Perth 1940 Jan-Mar Historic Comparisons

Continuing the comparison of historic sources of temperature and contemporary records, Chris Gillham has compiled a list of maximum and minimum daily temperatures for Perth for the months of January, February and March 1940 and uncovered some strange discrepancies (highlighted – all months at perth-newspapers-mar-qtr-1940).

Chris notes that while BoM’s contemporary temperatures largely agree with temperatures reported in newspapers of the day, a couple of temperatures in each month disagree by up to a degree C!

File attached comparing the March quarter 1940 daily newspaper and BoM raw data for Perth Regional Office 9034 (Perth Observatory atop Mt Eliza at the time), plus an ACORN average for each month.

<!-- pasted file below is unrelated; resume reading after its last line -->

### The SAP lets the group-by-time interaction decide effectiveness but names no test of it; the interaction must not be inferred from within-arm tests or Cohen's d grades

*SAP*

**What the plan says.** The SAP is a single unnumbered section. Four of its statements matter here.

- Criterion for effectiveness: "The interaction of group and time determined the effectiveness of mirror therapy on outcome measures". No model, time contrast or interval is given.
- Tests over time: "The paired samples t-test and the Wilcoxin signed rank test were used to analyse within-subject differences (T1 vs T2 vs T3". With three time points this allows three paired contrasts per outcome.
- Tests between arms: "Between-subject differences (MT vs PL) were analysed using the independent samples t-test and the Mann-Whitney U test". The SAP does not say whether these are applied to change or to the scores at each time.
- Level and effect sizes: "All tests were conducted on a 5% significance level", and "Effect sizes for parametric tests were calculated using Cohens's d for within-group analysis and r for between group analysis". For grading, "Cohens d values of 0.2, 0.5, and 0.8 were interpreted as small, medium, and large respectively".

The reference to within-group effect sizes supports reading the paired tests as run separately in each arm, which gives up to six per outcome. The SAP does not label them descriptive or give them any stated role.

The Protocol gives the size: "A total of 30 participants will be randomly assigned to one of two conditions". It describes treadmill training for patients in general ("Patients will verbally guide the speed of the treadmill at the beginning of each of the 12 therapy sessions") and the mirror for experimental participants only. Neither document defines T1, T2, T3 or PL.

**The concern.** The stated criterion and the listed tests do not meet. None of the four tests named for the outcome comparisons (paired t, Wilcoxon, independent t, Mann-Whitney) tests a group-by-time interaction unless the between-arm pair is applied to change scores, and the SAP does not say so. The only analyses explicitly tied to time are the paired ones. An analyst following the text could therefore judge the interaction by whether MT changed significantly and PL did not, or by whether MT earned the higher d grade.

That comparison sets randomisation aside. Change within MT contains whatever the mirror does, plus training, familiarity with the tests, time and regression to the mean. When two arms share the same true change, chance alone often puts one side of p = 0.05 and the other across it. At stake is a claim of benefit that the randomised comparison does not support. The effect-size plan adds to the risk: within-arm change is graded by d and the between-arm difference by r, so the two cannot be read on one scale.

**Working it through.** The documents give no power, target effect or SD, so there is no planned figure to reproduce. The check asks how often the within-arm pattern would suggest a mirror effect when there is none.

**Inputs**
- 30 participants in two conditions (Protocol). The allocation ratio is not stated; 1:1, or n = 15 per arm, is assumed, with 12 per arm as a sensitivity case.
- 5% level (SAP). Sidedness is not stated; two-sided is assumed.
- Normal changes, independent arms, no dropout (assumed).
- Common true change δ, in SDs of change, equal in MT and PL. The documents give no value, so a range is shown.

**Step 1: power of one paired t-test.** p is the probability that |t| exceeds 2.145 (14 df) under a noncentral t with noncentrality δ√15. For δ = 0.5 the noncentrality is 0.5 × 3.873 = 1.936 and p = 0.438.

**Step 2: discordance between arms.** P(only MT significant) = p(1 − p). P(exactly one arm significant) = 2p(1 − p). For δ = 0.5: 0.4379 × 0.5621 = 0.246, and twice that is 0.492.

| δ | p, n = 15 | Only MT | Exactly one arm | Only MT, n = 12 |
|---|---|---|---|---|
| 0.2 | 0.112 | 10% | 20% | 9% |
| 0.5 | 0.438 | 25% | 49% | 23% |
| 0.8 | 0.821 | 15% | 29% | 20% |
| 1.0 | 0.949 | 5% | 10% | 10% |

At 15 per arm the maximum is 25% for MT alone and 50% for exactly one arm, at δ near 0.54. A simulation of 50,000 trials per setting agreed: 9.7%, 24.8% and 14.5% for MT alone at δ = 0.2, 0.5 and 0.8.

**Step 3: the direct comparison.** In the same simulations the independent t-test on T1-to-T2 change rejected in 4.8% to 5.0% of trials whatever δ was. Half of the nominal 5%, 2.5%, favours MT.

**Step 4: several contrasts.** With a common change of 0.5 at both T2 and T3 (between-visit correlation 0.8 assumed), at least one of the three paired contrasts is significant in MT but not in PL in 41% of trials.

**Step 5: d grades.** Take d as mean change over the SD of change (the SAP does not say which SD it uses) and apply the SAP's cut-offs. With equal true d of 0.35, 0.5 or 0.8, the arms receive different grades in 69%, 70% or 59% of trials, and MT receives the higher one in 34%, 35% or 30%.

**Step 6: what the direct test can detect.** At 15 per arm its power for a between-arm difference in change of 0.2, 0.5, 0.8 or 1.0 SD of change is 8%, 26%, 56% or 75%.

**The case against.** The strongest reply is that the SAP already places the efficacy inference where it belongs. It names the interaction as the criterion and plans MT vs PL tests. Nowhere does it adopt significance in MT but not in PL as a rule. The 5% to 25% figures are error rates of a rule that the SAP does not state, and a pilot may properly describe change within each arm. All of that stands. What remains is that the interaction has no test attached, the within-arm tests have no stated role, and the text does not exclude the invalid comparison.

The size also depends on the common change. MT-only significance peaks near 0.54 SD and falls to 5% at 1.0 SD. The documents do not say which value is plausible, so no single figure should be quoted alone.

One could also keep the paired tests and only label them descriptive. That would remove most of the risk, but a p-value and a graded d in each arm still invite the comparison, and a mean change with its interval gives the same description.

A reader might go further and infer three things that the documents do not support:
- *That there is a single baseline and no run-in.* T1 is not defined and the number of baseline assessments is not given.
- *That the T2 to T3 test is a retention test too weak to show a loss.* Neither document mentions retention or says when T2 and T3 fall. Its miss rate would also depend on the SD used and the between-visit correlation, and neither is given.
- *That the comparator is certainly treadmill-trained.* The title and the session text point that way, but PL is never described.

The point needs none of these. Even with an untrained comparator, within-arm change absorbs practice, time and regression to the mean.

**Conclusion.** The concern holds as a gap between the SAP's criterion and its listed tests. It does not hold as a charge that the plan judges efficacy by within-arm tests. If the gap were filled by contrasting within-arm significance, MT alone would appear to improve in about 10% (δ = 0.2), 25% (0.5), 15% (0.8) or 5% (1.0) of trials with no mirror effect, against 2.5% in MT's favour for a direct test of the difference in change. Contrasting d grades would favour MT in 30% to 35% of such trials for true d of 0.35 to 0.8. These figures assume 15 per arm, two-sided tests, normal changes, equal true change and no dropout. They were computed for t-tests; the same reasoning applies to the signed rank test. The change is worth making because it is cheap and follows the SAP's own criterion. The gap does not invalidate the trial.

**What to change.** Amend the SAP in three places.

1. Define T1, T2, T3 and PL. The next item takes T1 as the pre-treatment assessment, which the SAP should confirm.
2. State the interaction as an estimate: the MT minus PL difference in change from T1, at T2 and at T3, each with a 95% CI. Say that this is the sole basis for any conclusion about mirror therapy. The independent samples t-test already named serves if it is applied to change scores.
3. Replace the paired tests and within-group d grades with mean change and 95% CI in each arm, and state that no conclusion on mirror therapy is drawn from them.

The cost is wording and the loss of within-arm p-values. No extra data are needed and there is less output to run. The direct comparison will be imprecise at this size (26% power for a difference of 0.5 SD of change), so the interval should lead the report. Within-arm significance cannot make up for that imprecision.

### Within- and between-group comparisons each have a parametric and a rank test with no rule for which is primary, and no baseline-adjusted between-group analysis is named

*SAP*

Combining all days in the March 1940 quarter, average max in The West Australian newspaper was 29.51C and average BoM raw max was 29.56C. Average min in the newspaper was 17.38C and average BoM raw min was 17.15C. Rounded, max up .1C and min down .3C in BoM raw compared to what was reported in 1940. There seems a tendency for just two or three temps each month to be adjusted in raw, sometimes up but obviously with a downward bias in min.

ACORN-SAT judged the three months to have an average max of 31.32C and an average min of 16.17C. So max has been pushed up about 1.8C and min has been pushed down about 1.2C or 1C, depending on your point of view :-) .

It always pays to go back to the source data.

  • cohenite

    Great work to all concerned. If this is a pattern whereby every month or so the raw data is either or both reduced at just one particular day or increased substantially then over the data stream you would think that a warming bias could be increased in the trend in contradiction to the raw data or any justification for homogenisation.

    So, the question would be if such a systematic pattern were present through ACORN was it just inadvertent. But even if it were such sloppiness is unacceptable.